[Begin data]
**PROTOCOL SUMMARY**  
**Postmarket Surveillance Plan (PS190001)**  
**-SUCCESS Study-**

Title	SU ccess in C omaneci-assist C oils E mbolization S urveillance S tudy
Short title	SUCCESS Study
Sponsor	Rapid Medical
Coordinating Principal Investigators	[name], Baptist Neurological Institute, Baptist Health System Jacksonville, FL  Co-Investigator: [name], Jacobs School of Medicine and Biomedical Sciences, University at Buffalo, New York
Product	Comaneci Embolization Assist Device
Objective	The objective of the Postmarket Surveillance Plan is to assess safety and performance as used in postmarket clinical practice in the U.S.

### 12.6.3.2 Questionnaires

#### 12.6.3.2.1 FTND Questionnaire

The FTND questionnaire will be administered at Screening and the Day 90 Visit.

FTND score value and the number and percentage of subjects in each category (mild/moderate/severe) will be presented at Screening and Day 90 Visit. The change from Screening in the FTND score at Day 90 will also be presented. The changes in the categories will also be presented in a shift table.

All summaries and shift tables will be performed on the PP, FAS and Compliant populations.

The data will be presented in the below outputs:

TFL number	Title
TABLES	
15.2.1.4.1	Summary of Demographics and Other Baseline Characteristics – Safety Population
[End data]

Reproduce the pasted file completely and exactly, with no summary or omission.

**PROTOCOL SUMMARY**  
**Postmarket Surveillance Plan (PS190001)**  
**-SUCCESS Study-**

Title	SU ccess in C omaneci-assist C oils E mbolization S urveillance S tudy
Short title	SUCCESS Study
Sponsor	Rapid Medical
Coordinating Principal Investigators	[name], Baptist Neurological Institute, Baptist Health System Jacksonville, FL  Co-Investigator: [name], Jacobs School of Medicine and Biomedical Sciences, University at Buffalo, New York
Product	Comaneci Embolization Assist Device
Objective	The objective of the Postmarket Surveillance Plan is to assess safety and performance as used in postmarket clinical practice in the U.S.

### 12.6.3.2 Questionnaires

#### 12.6.3.2.1 FTND Questionnaire

The FTND questionnaire will be administered at Screening and the Day 90 Visit.

FTND score value and the number and percentage of subjects in each category (mild/moderate/severe) will be presented at Screening and Day 90 Visit. The change from Screening in the FTND score at Day 90 will also be presented. The changes in the categories will also be presented in a shift table.

All summaries and shift tables will be performed on the PP, FAS and Compliant populations.

The data will be presented in the below outputs:

TFL number	Title
TABLES	
15.2.1.4.1	Summary of Demographics and Other Baseline Characteristics – Safety Population